Thursday, November 17, 2005
Two classics in one day
By Rod Smith
This is about three blokes who climbed two classics in one day.
There’s a little bit about the lure of coffee and the death of the day, but mostly it's about Sweet Dreams and Tom Thumb.
One is an old-school classic, the other is a new classic. Both can be found in the Blue Mountains, near Leura.
Sweet Dreams (14) is 40-plus years old, about 177m in length and was created by that most determined of rock masters, Bryden Allen.
In comparison Tom Thumb (13) is just over 12 months old, about 150m in length and is named after the baby son of its creator, Hayden Brotchie.
On this day Hayden joined Gus Davidson and I for a trip up Sweet Dreams, with a possible look at its variant 17 finish, but not necessarily.
Others have written of mini-epics on Sweet Dreams, of fear and vertical dancing by torchlight. We had none of that.
We left Sydney at 6am, began climbing Sweet Dreams at 8am and by noon we were back in Leura brunching among the polo-shirt crowd.
In between we joked our way up the well-worn sandstone of one of the Blue Mountains’ justifiably most popular routes. The 25m traverse of the third pitch is alone worth the trip with its exposure, ease and perfect photo opportunities. (See pic above).
Even the variant final pitch – which bristles with bolts for most of the way before a few bomber cam-placements at the end – seemed to glide by well below its 17 grading.
(Left pic: Sweet Dreams. Rod on the airy fourth pitch).
It was back in Leura, as I nursed my second coffee and contemplated a third, that Hayden casually asked, “Do you guys want to do another climb?”. Caffeinated and enthusiastic there was only one answer.
By 1pm we’d driven across to the Grose Valley, walked to Fortress Ridge and completed three double-rope abseils to the base of Tom Thumb.
(Right pic: Hayden mid-traverse on Sweet Dreams).
Shoes at the top anchor bolts alerted us to the presence of others on the climb. We assumed they were well up the route and possibly close to topping out. But when we reached the base of the climb we found that the party’s leader had only just begun the second pitch.
Our trio was quickly up the short and easy pitch one. At the base of the second pitch we found Dan and Phil. Dan explained that John was leading pitch two and that Phil was new to the outdoor climbing game.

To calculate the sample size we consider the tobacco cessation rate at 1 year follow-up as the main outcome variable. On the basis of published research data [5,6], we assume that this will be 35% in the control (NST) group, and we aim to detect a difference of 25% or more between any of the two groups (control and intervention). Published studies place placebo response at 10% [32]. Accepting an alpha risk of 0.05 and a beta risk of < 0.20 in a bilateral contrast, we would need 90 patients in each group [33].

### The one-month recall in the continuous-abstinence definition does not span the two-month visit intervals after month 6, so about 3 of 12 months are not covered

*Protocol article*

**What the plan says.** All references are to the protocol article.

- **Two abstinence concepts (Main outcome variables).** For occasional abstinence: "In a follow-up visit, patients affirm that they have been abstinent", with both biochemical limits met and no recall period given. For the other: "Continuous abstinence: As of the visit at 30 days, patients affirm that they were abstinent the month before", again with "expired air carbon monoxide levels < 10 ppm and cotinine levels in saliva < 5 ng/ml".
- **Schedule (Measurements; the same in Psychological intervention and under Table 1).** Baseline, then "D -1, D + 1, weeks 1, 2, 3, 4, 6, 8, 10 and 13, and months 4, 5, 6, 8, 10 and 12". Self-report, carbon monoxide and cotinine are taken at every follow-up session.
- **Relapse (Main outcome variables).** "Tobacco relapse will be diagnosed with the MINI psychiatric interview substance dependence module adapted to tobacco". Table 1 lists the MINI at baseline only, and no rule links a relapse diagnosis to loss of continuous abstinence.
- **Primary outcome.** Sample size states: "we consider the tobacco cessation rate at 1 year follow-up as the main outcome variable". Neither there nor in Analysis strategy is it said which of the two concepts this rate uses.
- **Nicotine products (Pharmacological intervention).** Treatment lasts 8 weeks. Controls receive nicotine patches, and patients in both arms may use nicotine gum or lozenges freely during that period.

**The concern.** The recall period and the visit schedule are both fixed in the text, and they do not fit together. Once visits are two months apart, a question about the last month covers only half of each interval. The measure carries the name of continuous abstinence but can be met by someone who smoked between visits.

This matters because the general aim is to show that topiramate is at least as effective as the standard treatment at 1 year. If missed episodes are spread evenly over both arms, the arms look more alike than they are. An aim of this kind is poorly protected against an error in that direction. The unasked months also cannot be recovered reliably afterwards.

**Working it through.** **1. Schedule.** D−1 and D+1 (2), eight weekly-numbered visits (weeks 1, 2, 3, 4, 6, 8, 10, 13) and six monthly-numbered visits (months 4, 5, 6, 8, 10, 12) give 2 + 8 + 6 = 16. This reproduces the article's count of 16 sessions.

Dan also described how he and the other two guys had recently been benighted on a canyoning trip. He also mentioned that he and John had been caught out after dark on a couple of occasions. Then Dan asked if we wanted to race ahead of their party. In good spirits we declined.
After Dan disappeared upwards we began the second pitch, with its grunty step-up start.
(Right pic: Rod leading Tom Thumb pitch two.)
Playing cat-and-mouse with the other party, we climbed in blazing sunshine. First up the short, sharp and gear-protected third pitch and then onto the well-bolted fourth, which ascends an elegant arête before heading up a funky buttress.
At the start of this story I mentioned the death of the day, well that happened at the end of the fourth pitch. When the sun dipped behind the mountains John was yet to begin leading his party up the fifth pitch. It was then that the word benighted briefly flickered in my head.
Hayden was confident that we’d be off well before the twilight had given away to a moonless night. I was not. As we waited and talked and monitored the others’ progress, it became clear that the darkness would win.
In the gloom it was decided that I should pinkpoint the fifth and crux pitch, following closely in the wake of Dan. After leading the previous four pitches I admit to feeling a little cheated about not getting to onsight the crux pitch, but Hayden’s logic was sound.
At the top of the fifth pitch I brought Gus up and then Hayden. With the other party heading slowly up the last pitch our trio decided that I should stay at the fifth pitch belay and Hayden should lead through.
Five hours after we began, as I simul-climbed in the dark with John up the last pitch of Tom Thumb, I briefly questioned our decision not to forge ahead of the other trio. But only briefly.
After topping out on the precarious summit ridge, we retreated to a nearby cave and by torchlight sorted out the two parties’ pile of mixed up gear. As we talked and prepared for the 45-minute walk back to the cars, I could see in the others’ faces and hear in their voices why Tom Thumb, like Sweet Dreams, deserved classic status: It encapsulates all the reasons why climbers love to climb.
Full details of Tom Thumb – including detailed access and route topos – can be found on www.sydneyrockies.org.au.